Although a number of agents are available, the use of osteoporosis pharmacotherapy is also declining. Using commercial dispensing data, the use of oral bisphosphonates, the most commonly prescribed anti-osteoporosis pharmacotherapy, decreased by more than 50% from a peak of 31 million prescriptions dispensed in 2007 to only 14.7 million in 2012.4 Although less drastic, the sales of parenteral bisphosphonates for osteoporosis have also declined by 22% since its peak of 561,600 units in 2010 to 436,900 in 2012.4 It is speculated that declining treatment rates may be associated with a decrease in osteoporosis screening, lower physician initiation of therapy, and/or patient- or provider-initiated “drug holidays,” which are becoming more common because of perceived safety concerns of long-term bisphosphonate use.

The declining use of pharmacotherapy is also prevalent among those newly diagnosed with osteoporosis. In a recent study among women with incident osteoporosis, more than 64% of women had no indications of osteoporosis pharmacotherapy use one year after diagnosis.5 Pharmacotherapy use in those who have sustained a fracture is low. Recent evaluations have found that only 12% of Medicare beneficiaries had evidence of osteoporosis pharmacotherapy use six months after sustaining a fracture.6 In a managed care population, only 18% of fracture patients had indications for osteoporosis pharmacotherapy within 90 days of their fracture, and only 23% appeared to use osteoporosis pharmacotherapy within a year postfracture.7 Studies in hip fracture patients found that 19% to 24% received therapy within one year postfracture,8,9 and that pharmacotherapy use posthip fracture has declined from 40% in 2002 to 21% in 2011.9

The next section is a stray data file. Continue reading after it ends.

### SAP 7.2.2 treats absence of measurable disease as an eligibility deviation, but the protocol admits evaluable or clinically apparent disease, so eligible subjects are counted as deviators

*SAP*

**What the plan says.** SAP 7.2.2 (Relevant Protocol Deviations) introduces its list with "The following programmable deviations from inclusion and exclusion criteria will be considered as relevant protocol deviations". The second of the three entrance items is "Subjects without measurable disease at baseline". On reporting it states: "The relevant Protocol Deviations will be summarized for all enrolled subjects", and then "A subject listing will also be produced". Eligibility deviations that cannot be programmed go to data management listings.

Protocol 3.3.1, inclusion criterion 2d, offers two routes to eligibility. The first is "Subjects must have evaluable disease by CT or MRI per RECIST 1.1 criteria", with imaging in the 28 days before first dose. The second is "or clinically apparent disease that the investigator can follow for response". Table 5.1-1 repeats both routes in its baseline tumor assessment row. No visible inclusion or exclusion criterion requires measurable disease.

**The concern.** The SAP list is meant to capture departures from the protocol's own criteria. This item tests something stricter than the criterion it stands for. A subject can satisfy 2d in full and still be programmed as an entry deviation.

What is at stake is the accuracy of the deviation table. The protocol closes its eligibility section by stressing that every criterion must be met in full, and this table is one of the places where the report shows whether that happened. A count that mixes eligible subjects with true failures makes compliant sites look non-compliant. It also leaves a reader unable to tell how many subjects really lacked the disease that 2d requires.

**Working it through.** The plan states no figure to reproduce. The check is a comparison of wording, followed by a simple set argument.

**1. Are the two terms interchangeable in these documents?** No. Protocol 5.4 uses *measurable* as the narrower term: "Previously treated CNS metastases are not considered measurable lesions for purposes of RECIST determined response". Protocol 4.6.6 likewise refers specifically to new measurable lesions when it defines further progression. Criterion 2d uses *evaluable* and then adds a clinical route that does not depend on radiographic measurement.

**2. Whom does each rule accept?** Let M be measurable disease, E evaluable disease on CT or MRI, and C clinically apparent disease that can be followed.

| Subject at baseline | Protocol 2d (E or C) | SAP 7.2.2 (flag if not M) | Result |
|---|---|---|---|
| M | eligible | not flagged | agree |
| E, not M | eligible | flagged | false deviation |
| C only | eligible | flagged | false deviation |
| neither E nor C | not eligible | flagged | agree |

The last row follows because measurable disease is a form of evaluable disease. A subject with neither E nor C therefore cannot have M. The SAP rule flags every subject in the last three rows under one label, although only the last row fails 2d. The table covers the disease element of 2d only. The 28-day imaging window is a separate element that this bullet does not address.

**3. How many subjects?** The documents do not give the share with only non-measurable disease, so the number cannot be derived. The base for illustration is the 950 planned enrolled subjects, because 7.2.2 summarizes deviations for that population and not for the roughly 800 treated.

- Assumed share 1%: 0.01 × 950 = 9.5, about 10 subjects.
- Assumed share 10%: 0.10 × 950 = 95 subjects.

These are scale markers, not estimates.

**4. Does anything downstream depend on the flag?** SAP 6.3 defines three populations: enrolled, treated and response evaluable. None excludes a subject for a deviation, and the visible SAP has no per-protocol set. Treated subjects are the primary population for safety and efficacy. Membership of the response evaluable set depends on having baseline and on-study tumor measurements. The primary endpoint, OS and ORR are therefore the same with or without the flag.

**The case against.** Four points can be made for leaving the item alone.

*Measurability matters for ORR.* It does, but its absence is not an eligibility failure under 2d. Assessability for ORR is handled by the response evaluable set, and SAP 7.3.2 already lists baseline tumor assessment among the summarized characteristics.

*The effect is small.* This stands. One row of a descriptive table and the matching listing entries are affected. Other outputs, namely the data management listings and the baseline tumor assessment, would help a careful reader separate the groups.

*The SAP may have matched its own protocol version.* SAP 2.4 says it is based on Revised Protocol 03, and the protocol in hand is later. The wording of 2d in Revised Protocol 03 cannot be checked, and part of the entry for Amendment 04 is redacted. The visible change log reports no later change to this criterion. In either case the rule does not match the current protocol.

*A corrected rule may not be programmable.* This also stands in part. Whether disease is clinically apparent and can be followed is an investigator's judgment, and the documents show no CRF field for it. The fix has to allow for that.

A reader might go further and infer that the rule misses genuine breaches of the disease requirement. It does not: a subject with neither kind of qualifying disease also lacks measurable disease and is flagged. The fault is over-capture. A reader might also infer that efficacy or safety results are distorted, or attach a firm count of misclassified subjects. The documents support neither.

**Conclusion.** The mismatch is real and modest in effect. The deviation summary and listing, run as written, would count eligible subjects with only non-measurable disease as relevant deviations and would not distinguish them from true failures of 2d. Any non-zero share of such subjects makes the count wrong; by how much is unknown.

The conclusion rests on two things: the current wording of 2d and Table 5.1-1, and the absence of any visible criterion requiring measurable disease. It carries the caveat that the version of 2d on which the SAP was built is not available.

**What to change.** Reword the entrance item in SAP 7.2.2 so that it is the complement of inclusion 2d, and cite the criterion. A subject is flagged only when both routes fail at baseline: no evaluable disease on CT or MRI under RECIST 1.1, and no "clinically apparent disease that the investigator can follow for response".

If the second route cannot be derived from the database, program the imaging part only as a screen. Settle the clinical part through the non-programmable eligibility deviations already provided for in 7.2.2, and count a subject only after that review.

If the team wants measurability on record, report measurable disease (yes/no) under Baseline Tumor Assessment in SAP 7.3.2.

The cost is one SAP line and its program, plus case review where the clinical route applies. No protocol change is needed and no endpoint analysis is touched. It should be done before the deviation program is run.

• 1. Kanis JA1, Burlet N, Cooper C, et al.: European guidance for the diagnosis and management of osteoporosis in postmenopausal women. Osteoporos Int 2008 Apr;19(4):399-428. doi: 10.1007/s00198-008-0560-z. Epub 2008 Feb 12.
  • 2. Sambrook P1, Cooper C: Osteoporosis. Lancet 2006 Jun 17;367(9527):2010-2018.
  • 3. Cosman F, deBeur SJ, LeBoff MS, et al.: Clinician’s guide to prevention and treatment of osteoporosis. Osteoporos Int 2014;25(10):2359–2381. doi: 10.1007/s00198-014-2794-2.
  • 4. a. b. Wysowski DK, Greene P.: Trends in osteoporosis treatment with oral and intravenous bisphosphonates in the United States, 2002–2012. Bone 2013;57(2):423-428.
  • 5. Siris ES, Modi A, Tang J, et al.: Substantial under-treatment among women diagnosed with osteoporosis in a US managed-care population: A retrospective analysis. Curr Med Res Opin 2014 Jan;30(1):123-130. doi: 10.1185/03007995.2013.851074. Epub 2013 Oct 25.
  • 6. Liu SK, Munson JC, Bell JE, et al.: Quality of osteoporosis care of older Medicare recipients with fragility fractures: 2006 to 2010. J Am Geriatr Soc 2013 Nov;61(11):1855-1862. doi: 10.1111/jgs.12507. Epub 2013 Oct 28.
  • 7. Wilk A, Sajjan S, Modi A, et al.: Post-fracture pharmacotherapy for women with osteoporotic fracture: Analysis of a managed care population in the USA. Osteoporos Int 2014 Dec;25(12):2777-2786. doi: 10.1007/s00198-014-2827-x. Epub 2014 Aug 12.
  • 8. Antonelli M, Einstadter D, Magrey M.: Screening and treatment of osteoporosis after hip fracture: Comparison of sex and race. J Clinic Densitometry 2014;17(4):479-483. doi: 10.1016/j.jocd.2014.01.009. PMID: 24657109.
  • 9. a. b. Solomon DH, Johnston SS, Boytsov NN, et al.: Osteoporosis medication use after hip fracture in US patients between 2002 and 2011. J Bone Miner Res 2014 Sep; 29(9):1929-1937. Published online 2014 Aug 20. doi:  10.1002/jbmr.2202 PMCID: PMC4258070.


  • 2014